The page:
in terms of price competition, technical standard, capacity of the existing firms, etc. Given the fact that there is lack of these types of data in almost all South Asian countries, this study takes into consideration the best available data to construct the Balassa’s Index of Revealed Comparative Advantage (RCA) for the services sectors in South Asian countries. 2 Table 9 reports the results of such an exercise for Bangladesh, Bhutan, India, Maldives, Pakistan and Sri Lanka. The exercise suggest that in 2010, RCAs greater than 1 were observed in communication services, other business services and government services for Bangladesh, in transportation, travel and insurance services for Bhutan, in computer and information services for India, in travel services for Maldives, in transportation, communication and government services for Pakistan and in transportation, communications services, insurance services and computer and information services for Sri Lanka. The striking feature is that in 2000, India had RCAs greater than 1 in sectors like travel, communications services, construction services, insurance services and government services which by 2010 declined to less than 1 indicating India's deterioration in comparative advantage in these sectors.
Countries of SouthAsia (i.e., Afghanistan, Bangladesh, Bhutan, India, Maldives, Nepal, Pakistan and Sri Lanka) are the scope of analysis for this study. So we have data for pool analysis for ten years from 2005 to 2014 which is latest available data. Pooled estima- tion techniques used to get the cross sections fixed effects; in this way each estimation of pooled least square has 80 observations (i.e., eight countries and ten years). We are comparing growth with governance and human development by modifying the method- ology introduced by Kaufmann (2004); Quibria (2006) respectively. In order to find the state of governance (i.e., “Governance deficit” or “Governance Surplus” as estimated by Kaufmann (2004); Quibria (2006) for the Latin American and developing Asian countries respectively. This study find governance and development gap by comparing the cross section fixed effects with regional estimates.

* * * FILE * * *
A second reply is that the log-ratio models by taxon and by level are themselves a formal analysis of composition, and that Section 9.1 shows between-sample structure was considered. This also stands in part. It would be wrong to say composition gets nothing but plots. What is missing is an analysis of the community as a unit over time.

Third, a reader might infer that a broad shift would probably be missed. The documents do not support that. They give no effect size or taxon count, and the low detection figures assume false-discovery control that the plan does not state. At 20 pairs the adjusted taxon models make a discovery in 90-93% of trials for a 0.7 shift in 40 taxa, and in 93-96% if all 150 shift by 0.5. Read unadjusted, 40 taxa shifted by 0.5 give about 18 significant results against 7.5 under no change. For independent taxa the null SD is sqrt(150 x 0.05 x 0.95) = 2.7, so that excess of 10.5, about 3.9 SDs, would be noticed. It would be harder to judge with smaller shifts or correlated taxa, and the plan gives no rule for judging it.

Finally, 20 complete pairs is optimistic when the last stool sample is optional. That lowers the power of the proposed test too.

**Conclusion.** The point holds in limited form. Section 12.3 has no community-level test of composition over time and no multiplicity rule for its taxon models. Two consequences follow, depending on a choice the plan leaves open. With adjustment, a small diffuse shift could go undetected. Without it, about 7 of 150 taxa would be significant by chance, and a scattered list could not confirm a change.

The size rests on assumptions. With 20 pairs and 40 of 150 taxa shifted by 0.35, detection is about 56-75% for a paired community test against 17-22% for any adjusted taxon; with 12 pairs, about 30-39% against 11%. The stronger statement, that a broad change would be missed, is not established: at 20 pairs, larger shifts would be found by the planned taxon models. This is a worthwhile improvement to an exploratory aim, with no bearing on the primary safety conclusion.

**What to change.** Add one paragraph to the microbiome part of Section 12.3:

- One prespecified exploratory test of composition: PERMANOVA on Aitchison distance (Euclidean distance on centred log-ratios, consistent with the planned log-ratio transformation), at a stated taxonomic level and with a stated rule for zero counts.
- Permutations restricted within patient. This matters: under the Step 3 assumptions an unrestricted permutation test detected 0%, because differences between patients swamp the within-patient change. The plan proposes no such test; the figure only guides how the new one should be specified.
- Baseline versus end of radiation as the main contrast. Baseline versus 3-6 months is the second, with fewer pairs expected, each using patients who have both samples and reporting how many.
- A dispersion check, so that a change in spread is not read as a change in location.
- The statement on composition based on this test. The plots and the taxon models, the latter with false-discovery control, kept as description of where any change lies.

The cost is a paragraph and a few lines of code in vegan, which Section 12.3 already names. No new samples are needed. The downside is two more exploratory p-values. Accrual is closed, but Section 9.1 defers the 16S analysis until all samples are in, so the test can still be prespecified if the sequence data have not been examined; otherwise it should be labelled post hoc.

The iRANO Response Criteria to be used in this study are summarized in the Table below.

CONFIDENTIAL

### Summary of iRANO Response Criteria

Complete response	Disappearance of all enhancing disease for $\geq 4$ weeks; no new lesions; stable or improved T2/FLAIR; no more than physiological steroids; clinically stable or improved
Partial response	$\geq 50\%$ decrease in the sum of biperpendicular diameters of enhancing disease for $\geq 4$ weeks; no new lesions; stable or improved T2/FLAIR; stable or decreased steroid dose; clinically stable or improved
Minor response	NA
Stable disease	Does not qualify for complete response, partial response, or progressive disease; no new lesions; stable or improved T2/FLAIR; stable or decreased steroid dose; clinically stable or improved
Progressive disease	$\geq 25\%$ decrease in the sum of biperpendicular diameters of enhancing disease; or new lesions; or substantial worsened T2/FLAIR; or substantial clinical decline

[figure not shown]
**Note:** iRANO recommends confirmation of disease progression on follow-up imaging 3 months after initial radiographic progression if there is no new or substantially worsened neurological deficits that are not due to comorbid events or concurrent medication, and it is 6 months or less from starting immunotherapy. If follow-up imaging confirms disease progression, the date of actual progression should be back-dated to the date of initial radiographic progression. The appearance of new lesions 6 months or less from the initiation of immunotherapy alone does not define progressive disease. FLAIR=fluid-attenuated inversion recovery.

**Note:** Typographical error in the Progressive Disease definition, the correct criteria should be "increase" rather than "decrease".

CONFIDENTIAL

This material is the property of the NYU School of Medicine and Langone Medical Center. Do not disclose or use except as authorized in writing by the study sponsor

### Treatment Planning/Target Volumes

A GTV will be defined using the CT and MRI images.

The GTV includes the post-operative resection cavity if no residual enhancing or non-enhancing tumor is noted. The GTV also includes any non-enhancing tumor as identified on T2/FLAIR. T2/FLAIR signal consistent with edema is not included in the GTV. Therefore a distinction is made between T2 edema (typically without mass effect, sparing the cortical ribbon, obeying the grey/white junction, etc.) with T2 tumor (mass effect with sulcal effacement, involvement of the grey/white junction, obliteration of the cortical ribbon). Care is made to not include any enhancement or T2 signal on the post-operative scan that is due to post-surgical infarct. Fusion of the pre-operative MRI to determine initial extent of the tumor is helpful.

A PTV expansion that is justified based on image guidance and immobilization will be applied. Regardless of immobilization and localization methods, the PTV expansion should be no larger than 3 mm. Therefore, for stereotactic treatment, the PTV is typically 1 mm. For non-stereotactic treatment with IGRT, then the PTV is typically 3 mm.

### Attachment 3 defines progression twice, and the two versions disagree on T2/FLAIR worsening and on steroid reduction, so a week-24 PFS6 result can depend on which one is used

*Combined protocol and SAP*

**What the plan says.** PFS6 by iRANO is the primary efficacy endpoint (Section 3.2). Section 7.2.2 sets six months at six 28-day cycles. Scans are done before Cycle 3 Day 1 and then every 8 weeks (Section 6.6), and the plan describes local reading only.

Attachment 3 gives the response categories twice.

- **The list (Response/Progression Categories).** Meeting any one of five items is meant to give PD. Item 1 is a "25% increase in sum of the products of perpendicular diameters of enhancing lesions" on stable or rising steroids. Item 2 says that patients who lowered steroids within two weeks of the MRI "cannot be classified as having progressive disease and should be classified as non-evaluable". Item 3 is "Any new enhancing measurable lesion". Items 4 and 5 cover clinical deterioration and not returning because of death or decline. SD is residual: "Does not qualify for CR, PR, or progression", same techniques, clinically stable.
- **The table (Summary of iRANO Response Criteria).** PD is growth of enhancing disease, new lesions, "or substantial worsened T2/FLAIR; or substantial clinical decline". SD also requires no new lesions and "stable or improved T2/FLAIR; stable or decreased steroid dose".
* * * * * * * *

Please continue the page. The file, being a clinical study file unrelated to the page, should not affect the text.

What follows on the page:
affordable healthy food in schools, including healthy beverages, fresh fruits and vegetables, a supportive and safe environment for physical activity, specialized health educational curriculum, and restricting access to tobacco and alcohol products near school premises can be effective in promoting healthy diets and physical activity (Branca et al., 2007, Cecchini et al., 2010, World Health Organization, 2008). Consumer-friendly nutrition labelling along with health messages has the potential to change the food consumption pattern and can help prevent diabetes(Cecchini et al., 2010, World Health Organization, 2014). Effective consumer awareness of food labelling can be achieved through sustained media and educational campaigns. However, understanding food labels also relies on consumers’ general education levels and low literacy rates are still a serious problem in large parts of rural SouthAsia.